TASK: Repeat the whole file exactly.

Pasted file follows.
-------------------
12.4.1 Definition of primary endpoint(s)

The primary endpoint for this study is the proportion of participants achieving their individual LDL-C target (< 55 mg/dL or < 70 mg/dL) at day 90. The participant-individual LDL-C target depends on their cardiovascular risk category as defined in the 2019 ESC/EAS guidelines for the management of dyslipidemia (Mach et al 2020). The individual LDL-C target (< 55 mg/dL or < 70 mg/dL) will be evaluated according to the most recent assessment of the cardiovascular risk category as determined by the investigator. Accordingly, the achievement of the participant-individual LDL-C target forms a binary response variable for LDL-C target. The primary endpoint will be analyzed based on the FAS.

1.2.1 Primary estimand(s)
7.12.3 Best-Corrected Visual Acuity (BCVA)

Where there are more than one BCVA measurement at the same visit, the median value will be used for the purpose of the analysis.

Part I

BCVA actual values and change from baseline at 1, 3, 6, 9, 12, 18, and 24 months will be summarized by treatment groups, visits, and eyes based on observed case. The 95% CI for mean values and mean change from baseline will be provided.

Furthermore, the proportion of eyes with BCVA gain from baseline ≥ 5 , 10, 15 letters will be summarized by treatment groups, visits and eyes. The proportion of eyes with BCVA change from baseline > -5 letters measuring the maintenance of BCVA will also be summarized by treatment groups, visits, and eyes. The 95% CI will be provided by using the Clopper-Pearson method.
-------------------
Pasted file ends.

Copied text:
12.4.1 Definition of primary endpoint(s)

The primary endpoint for this study is the proportion of participants achieving their individual LDL-C target (< 55 mg/dL or < 70 mg/dL) at day 90. The participant-individual LDL-C target depends on their cardiovascular risk category as defined in the 2019 ESC/EAS guidelines for the management of dyslipidemia (Mach et al 2020). The individual LDL-C target (< 55 mg/dL or < 70 mg/dL) will be evaluated according to the most recent assessment of the cardiovascular risk category as determined by the investigator. Accordingly, the achievement of the participant-individual LDL-C target forms a binary response variable for LDL-C target. The primary endpoint will be analyzed based on the FAS.

1.2.1 Primary estimand(s)
7.12.3 Best-Corrected Visual Acuity (BCVA)

Where there are more than one BCVA measurement at the same visit, the median value will be used for the purpose of the analysis.

Part I

BCVA actual values and change from baseline at 1, 3, 6, 9, 12, 18, and 24 months will be summarized by treatment groups, visits, and eyes based on observed case. The 95% CI for mean values and mean change from baseline will be provided.

Furthermore, the proportion of eyes with BCVA gain from baseline ≥ 5 , 10, 15 letters will be summarized by treatment groups, visits and eyes. The proportion of eyes with BCVA change from baseline > -5 letters measuring the maintenance of BCVA will also be summarized by treatment groups, visits, and eyes. The 95% CI will be provided by using the Clopper-Pearson method.